About four years ago, I had my first traffic accident. The accident wasn’t even my fault. I was rear-ended coming out of a Walgreens. As I pulled into a parking lot, my mind was scrambling. No one was hurt. Check. Wait, what was it that I was supposed to do next?
- Get name, phone number and address
- Get license plate and make/model and color of the car
- Get insurance information
- Take picture of damage
The person didn’t have her drivers license, but I got to take a picture of her military ID. When I called the insurance company later, it turns out that she wasn’t the owner of the car and the phone number she gave me wasn’t right. Everything worked out fine, but I was frustrated that she’d been untruthful with her information. I had an idea that I would try the next time I was in an accident, which actually happened only a year later.
This time, I took a picture of my drivers license and insurance information and told the other person that I would just text her the information. This time I knew I had a working phone number. Unfortunately, I forgot to take a picture of the car/damage and her license plate. I couldn’t even remember what color her car was. I quickly realized that I wasn’t very good at this. Accidents don’t happen very often, but when they do, you have about 15 minutes to do several important things. Why should we depend on our memory for situations like these? Now I have a list that lives in my glovebox. I’m ready the next time I’m in an accident.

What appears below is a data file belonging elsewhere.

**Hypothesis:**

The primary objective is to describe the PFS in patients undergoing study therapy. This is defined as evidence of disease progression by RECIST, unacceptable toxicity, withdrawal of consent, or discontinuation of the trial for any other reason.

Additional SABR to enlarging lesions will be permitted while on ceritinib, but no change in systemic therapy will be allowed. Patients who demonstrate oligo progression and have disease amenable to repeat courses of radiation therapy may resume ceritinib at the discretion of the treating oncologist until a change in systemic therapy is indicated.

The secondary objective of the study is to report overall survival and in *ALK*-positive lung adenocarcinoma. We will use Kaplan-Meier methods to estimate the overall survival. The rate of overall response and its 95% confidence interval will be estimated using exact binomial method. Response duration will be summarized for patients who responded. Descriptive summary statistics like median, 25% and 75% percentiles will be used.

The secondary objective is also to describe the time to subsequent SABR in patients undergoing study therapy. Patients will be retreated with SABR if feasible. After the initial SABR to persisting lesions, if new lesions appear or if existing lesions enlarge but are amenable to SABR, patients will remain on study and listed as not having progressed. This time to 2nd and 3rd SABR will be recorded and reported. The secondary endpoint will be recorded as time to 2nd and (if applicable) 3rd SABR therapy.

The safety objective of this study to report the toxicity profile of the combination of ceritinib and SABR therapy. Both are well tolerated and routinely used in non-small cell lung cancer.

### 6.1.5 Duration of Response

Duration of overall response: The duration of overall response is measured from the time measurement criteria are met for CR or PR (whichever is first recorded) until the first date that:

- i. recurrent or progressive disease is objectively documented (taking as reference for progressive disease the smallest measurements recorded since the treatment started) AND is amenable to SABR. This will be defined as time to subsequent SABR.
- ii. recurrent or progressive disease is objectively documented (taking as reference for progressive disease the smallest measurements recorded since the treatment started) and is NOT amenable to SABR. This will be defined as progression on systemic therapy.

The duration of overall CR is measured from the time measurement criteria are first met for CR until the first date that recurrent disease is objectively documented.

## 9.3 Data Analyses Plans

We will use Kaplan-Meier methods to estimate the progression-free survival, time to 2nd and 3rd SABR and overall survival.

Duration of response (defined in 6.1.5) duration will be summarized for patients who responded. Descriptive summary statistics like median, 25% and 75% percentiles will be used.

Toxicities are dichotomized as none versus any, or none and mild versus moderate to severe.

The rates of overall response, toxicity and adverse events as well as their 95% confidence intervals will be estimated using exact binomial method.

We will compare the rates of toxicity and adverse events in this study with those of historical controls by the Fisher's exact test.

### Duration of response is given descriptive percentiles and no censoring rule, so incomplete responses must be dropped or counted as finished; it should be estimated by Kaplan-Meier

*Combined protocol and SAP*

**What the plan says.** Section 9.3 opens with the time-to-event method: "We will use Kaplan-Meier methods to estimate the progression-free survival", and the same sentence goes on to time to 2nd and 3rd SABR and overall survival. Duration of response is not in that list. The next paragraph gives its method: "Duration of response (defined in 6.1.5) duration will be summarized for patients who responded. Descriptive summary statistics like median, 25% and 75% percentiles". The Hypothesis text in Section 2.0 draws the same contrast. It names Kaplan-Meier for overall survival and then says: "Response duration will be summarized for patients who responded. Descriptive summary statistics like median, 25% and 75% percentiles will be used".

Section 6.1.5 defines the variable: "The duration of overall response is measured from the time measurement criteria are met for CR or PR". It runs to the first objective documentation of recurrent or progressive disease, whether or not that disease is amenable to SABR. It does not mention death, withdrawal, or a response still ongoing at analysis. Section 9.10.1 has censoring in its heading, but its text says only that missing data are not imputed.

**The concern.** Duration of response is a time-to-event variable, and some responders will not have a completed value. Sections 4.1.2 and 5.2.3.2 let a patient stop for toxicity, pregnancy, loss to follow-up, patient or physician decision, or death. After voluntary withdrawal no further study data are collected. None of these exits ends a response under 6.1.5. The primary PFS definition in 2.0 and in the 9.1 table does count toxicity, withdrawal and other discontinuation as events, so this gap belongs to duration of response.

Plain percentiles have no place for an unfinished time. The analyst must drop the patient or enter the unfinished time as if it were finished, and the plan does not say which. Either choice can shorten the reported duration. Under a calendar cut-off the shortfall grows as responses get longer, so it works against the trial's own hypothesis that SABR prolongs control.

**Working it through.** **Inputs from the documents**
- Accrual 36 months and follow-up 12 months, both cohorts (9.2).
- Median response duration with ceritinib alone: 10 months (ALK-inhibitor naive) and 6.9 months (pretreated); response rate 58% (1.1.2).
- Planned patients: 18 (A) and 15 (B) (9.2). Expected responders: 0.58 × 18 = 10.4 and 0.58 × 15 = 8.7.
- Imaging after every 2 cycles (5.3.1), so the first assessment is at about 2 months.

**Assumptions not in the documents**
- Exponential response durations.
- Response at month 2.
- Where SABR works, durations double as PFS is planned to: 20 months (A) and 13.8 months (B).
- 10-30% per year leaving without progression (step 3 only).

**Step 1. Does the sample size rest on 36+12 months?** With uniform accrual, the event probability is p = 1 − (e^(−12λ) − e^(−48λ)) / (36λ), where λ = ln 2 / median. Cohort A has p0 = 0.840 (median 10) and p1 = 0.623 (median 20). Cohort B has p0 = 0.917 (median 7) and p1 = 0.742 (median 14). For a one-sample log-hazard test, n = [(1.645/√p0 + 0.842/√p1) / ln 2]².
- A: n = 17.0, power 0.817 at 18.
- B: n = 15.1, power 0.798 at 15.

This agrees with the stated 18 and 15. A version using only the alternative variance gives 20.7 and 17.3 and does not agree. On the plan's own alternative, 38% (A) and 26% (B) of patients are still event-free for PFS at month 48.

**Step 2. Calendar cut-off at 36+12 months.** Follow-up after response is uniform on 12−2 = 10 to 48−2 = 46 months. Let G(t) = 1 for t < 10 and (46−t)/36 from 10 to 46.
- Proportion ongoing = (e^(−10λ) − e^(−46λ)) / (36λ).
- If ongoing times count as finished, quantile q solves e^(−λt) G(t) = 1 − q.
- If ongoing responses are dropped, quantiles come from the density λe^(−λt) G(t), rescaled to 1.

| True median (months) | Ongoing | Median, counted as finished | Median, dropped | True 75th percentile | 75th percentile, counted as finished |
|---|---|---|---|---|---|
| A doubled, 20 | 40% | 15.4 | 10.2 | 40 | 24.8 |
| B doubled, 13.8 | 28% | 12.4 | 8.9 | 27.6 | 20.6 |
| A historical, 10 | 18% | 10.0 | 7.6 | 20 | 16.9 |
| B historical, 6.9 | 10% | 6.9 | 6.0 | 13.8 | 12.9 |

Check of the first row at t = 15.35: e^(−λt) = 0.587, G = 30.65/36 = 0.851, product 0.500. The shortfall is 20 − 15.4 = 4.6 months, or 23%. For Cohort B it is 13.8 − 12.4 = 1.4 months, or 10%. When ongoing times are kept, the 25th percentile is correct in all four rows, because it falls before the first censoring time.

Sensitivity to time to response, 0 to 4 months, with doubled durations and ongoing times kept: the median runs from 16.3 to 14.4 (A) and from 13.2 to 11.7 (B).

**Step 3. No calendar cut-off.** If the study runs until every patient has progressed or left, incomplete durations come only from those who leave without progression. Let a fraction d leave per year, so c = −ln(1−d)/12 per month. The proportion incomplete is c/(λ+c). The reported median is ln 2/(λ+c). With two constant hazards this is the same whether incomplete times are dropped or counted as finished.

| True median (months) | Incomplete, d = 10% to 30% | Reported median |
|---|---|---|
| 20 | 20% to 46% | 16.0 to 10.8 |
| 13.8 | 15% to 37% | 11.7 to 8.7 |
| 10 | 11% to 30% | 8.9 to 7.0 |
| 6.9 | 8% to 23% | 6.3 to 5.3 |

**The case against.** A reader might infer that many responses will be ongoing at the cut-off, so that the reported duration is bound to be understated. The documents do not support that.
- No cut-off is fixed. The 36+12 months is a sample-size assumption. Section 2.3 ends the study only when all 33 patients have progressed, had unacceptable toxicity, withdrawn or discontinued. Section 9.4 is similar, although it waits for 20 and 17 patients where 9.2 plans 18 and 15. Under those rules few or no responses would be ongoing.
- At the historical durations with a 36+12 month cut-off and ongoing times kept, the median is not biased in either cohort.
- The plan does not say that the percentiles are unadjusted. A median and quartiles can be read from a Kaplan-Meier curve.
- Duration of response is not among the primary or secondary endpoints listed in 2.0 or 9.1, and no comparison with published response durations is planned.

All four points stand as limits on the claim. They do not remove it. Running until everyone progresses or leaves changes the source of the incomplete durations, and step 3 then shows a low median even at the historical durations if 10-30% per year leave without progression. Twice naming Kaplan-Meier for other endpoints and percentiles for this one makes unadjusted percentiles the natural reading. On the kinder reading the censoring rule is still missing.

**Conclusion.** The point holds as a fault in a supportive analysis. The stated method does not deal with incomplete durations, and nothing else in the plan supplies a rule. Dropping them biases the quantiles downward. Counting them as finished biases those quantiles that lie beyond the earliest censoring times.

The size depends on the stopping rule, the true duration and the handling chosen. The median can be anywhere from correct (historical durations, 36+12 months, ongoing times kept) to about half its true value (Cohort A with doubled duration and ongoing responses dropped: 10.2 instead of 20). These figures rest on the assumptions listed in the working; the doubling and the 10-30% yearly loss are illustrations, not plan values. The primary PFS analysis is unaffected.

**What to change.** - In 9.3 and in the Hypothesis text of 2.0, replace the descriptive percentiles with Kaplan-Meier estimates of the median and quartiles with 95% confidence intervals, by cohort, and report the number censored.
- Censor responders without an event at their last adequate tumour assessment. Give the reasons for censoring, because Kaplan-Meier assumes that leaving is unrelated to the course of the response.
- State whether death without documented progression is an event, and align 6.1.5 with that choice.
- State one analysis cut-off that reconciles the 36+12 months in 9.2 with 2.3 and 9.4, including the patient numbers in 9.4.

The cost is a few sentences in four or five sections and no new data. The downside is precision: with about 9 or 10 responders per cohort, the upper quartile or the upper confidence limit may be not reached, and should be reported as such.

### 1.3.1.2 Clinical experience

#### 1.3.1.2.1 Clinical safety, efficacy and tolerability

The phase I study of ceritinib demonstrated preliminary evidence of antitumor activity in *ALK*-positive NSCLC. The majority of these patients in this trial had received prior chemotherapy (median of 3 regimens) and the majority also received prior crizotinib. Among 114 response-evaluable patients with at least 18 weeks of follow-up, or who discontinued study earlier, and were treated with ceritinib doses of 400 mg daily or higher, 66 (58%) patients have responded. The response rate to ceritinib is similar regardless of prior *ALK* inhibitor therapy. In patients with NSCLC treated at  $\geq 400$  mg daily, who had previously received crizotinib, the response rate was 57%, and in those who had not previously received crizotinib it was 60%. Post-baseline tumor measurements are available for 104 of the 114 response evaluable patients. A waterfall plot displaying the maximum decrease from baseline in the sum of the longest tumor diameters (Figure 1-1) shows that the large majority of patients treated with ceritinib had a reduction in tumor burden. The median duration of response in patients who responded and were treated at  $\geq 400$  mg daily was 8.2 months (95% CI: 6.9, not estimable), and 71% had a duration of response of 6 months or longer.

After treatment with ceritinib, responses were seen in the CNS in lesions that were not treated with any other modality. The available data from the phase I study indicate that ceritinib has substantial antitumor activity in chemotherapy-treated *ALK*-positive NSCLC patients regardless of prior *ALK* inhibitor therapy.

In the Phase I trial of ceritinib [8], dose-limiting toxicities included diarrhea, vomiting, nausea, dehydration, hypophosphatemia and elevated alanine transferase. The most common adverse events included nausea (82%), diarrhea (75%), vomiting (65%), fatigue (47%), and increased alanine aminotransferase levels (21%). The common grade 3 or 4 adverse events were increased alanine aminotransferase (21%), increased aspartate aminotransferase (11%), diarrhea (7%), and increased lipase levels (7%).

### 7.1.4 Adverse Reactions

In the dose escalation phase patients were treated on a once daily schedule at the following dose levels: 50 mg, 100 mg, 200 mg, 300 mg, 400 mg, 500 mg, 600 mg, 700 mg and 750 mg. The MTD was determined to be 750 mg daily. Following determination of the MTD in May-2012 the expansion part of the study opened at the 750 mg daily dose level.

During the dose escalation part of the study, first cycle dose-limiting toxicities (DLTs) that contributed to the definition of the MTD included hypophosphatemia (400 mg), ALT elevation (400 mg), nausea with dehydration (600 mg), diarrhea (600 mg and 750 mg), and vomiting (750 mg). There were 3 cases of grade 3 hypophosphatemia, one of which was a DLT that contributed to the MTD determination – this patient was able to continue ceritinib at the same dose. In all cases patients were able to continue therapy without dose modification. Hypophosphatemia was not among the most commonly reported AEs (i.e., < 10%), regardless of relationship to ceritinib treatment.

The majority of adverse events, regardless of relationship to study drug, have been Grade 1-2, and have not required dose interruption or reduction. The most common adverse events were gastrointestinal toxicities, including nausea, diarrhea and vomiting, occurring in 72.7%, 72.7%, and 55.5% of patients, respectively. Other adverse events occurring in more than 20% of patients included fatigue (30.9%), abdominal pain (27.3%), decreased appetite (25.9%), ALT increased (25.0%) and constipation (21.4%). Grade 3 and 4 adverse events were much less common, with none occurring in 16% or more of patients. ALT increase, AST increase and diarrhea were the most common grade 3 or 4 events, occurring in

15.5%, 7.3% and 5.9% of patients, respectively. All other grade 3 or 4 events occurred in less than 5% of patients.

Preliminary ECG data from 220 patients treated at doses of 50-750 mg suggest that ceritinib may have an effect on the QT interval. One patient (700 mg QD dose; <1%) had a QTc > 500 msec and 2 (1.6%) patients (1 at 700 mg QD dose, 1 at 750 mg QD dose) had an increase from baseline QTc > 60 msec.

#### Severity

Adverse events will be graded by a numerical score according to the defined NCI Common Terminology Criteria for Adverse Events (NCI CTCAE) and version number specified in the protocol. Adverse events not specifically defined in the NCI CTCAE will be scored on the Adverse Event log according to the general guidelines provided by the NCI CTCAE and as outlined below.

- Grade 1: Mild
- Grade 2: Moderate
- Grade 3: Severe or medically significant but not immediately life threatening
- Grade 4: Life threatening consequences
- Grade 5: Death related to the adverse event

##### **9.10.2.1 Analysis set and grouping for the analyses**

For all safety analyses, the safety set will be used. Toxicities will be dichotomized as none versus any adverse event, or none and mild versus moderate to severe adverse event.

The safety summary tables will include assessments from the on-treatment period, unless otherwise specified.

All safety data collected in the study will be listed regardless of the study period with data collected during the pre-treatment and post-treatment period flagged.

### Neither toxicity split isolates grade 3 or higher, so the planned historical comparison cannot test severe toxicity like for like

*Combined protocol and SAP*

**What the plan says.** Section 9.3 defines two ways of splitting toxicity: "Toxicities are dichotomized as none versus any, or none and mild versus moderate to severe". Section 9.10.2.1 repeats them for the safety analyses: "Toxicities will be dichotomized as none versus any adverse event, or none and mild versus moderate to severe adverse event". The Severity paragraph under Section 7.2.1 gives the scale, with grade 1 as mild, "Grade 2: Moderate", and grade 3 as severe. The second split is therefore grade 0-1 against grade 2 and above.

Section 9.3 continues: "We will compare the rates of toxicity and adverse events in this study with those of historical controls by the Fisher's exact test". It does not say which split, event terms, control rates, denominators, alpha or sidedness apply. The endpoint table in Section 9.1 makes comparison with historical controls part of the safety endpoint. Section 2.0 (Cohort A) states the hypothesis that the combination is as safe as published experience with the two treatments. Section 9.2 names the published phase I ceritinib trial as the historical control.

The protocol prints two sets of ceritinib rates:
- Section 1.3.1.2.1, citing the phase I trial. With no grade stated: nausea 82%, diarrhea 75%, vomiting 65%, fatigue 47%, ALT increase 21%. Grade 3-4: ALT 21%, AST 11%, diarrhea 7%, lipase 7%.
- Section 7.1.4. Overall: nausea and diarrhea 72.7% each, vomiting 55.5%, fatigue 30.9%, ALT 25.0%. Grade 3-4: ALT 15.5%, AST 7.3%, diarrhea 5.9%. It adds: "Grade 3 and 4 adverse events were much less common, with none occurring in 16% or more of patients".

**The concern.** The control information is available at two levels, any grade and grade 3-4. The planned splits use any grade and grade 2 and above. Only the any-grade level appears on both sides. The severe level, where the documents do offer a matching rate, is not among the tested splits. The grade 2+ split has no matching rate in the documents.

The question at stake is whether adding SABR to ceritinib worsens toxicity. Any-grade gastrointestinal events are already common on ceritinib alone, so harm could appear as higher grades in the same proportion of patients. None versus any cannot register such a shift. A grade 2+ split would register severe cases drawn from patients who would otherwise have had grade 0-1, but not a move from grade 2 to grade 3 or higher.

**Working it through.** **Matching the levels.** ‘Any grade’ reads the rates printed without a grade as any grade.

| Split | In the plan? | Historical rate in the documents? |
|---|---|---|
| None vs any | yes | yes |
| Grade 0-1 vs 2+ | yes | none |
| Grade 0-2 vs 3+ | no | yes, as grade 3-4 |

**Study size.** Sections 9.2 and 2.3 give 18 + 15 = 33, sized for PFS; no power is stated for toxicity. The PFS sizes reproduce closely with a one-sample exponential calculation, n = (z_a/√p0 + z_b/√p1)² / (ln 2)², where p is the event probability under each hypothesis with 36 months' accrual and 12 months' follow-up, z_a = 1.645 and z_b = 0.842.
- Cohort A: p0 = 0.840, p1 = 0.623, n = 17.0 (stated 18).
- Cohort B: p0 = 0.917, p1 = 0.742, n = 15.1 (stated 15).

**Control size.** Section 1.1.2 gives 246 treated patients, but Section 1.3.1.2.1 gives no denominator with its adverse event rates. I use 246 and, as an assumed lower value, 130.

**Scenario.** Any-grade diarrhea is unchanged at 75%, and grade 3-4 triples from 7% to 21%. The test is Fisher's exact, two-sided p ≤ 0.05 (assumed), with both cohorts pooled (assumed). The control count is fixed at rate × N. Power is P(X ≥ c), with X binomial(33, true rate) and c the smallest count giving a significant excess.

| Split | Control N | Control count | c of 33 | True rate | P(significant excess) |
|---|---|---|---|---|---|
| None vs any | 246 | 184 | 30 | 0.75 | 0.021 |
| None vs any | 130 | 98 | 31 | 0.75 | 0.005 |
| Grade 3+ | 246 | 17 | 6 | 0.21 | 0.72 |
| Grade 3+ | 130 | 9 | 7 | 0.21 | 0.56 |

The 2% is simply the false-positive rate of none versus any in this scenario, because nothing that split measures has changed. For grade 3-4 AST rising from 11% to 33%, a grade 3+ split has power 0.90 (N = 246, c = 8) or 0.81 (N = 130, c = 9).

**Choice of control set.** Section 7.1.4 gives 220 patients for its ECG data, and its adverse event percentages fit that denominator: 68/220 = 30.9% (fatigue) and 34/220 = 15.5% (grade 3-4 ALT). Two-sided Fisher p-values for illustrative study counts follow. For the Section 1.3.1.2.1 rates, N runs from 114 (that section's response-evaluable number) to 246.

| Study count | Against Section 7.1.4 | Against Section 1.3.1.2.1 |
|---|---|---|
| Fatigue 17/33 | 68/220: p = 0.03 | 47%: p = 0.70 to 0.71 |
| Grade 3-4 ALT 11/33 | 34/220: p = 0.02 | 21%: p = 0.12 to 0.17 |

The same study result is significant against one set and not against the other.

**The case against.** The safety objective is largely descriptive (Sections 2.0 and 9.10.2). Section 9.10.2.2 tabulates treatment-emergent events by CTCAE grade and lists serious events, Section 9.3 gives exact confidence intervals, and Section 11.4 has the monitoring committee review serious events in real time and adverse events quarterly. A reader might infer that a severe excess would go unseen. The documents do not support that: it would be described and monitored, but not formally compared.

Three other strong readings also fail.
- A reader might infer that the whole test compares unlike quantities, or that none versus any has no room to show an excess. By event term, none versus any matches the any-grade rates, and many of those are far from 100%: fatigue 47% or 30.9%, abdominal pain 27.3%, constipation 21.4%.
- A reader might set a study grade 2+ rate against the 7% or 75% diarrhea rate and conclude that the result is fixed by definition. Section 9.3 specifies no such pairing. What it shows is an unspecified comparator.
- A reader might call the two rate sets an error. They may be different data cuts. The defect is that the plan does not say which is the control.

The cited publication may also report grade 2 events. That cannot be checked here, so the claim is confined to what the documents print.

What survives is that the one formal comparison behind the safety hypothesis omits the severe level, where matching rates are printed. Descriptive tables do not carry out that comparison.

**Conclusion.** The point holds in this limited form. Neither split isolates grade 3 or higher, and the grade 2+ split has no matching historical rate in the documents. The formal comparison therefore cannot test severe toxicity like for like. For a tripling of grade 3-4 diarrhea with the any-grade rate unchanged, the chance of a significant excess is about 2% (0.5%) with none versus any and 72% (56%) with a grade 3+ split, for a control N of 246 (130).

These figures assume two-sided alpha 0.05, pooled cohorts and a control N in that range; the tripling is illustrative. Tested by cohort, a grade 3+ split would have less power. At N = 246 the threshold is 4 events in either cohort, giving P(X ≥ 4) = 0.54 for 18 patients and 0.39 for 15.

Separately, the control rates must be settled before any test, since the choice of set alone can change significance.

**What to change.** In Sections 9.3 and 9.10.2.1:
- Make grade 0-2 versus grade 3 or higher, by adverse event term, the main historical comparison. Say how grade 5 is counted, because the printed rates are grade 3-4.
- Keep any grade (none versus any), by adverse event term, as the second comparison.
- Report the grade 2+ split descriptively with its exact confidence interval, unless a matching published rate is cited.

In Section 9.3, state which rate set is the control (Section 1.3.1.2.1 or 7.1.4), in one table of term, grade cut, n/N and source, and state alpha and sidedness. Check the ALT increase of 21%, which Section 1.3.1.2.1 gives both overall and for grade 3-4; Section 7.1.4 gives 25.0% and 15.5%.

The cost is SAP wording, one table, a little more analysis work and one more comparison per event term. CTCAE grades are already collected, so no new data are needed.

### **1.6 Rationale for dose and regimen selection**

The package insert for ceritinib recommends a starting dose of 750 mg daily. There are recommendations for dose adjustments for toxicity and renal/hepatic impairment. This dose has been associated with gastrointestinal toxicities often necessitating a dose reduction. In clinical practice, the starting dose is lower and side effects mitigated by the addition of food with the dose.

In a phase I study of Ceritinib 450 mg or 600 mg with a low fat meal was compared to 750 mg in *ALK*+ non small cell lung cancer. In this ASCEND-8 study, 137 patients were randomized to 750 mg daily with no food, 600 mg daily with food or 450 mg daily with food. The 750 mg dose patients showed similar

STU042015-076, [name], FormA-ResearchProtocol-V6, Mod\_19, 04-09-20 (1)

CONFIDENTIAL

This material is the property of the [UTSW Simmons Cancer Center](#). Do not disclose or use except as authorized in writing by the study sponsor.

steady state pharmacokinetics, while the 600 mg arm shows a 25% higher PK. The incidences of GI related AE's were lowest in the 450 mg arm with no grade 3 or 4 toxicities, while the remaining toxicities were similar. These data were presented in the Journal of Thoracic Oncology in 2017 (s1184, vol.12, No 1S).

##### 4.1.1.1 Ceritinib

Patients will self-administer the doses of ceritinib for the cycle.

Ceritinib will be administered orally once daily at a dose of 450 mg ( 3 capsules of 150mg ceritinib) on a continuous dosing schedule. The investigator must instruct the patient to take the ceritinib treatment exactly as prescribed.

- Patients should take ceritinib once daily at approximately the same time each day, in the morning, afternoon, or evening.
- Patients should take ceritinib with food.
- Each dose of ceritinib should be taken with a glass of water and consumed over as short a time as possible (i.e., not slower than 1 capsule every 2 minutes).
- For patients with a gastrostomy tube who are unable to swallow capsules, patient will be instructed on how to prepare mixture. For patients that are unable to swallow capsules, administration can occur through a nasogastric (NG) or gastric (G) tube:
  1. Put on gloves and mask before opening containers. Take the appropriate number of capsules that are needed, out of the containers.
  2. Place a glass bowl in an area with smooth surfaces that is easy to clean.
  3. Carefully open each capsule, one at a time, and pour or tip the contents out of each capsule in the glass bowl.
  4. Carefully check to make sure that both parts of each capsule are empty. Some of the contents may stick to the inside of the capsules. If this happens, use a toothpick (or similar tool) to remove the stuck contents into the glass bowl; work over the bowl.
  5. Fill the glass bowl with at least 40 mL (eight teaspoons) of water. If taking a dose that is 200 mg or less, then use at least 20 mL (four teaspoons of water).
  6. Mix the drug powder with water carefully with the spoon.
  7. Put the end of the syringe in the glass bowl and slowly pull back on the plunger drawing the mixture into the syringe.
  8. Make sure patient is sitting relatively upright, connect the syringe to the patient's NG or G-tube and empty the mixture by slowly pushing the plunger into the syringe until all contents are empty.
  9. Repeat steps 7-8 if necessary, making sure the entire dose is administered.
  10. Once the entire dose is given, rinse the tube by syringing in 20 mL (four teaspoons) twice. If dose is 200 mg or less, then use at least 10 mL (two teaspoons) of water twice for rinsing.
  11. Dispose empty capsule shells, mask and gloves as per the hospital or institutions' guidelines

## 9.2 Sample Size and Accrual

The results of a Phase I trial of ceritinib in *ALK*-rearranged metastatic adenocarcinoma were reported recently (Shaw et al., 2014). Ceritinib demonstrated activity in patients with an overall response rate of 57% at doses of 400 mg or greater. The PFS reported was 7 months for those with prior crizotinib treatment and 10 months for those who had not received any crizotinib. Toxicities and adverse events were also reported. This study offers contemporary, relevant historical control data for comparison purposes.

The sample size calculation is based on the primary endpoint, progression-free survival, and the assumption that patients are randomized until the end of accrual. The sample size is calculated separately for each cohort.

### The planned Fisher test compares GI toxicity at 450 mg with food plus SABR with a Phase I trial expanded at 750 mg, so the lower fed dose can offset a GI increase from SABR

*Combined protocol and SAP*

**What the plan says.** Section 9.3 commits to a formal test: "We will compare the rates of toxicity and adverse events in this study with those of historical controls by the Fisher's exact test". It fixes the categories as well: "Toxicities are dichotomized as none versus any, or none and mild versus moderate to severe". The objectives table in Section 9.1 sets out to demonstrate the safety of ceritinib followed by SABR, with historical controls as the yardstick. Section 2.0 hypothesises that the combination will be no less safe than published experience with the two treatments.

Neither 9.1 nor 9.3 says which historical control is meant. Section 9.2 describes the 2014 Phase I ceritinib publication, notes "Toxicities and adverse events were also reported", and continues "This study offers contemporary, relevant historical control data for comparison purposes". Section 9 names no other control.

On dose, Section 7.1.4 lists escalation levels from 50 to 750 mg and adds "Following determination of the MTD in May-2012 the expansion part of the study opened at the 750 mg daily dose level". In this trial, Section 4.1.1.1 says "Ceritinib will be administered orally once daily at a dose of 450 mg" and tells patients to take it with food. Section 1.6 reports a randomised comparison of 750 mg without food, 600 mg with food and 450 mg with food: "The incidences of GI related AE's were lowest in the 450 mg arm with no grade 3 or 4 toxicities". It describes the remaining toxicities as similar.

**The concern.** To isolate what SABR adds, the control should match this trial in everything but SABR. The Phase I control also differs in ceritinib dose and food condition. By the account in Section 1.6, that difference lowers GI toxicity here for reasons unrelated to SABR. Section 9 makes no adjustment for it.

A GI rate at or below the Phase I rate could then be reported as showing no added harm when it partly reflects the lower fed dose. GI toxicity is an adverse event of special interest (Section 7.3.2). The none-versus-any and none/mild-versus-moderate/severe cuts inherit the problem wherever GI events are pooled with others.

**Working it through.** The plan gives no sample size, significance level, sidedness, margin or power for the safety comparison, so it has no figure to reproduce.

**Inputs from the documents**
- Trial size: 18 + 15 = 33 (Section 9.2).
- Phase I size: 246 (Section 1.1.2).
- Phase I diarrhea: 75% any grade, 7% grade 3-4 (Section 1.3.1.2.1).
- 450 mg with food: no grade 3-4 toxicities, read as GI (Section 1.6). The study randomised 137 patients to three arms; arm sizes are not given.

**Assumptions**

It’s amazing how often we make mistakes, right? We’re super smart people, but we skip over important steps.
- We burn the cookies
- We forget the anniversary
- We leave our toothbrush at home when traveling
Shouldn’t we be beyond this kind of stuff? Yet still we make mistakes.
Think out the context of our ministries. Forget all the mistakes that we’re prone to make and multiply that by the dozens or hundreds of volunteers we lead.
- We run out of check-in labels in the middle of services
- An important slide doesn’t get loaded in the presentation
- A baby doesn’t get a bottle as expected
- The check-in computers aren’t on when parents start arriving
- The toys aren’t cleaned/sanitized at the end of the service
We get frustrated when people don’t do what they’re supposed to do. We think, “Honestly, it’s not that hard? Why can’t they remember to do this thing every week?” Many of us experience this ALL THE TIME.
We point to several issues:
- A lack of training
- Poor communication
But what if it really isn’t any of these things? What if we could significantly eliminate all the mistakes with a checklist?
Seriously, a checklist.
Studies show that you can improve your results without increasing skill by simply implementing a checklist.
Just a checklist.
Next week we’re beginning an exhaustive series dedicated to the checklist. Stay tuned…
This post is part of a larger series on moving your ministry forward using the often neglected tool - the checklist. In this series, we unpack how a system of checklists can actually help us take our ministry to new levels. Plus, we want to share dozens of actual ministry checklists you and your team can implement right away. Click on the link below to explore this topic and pick up some helpful resources!
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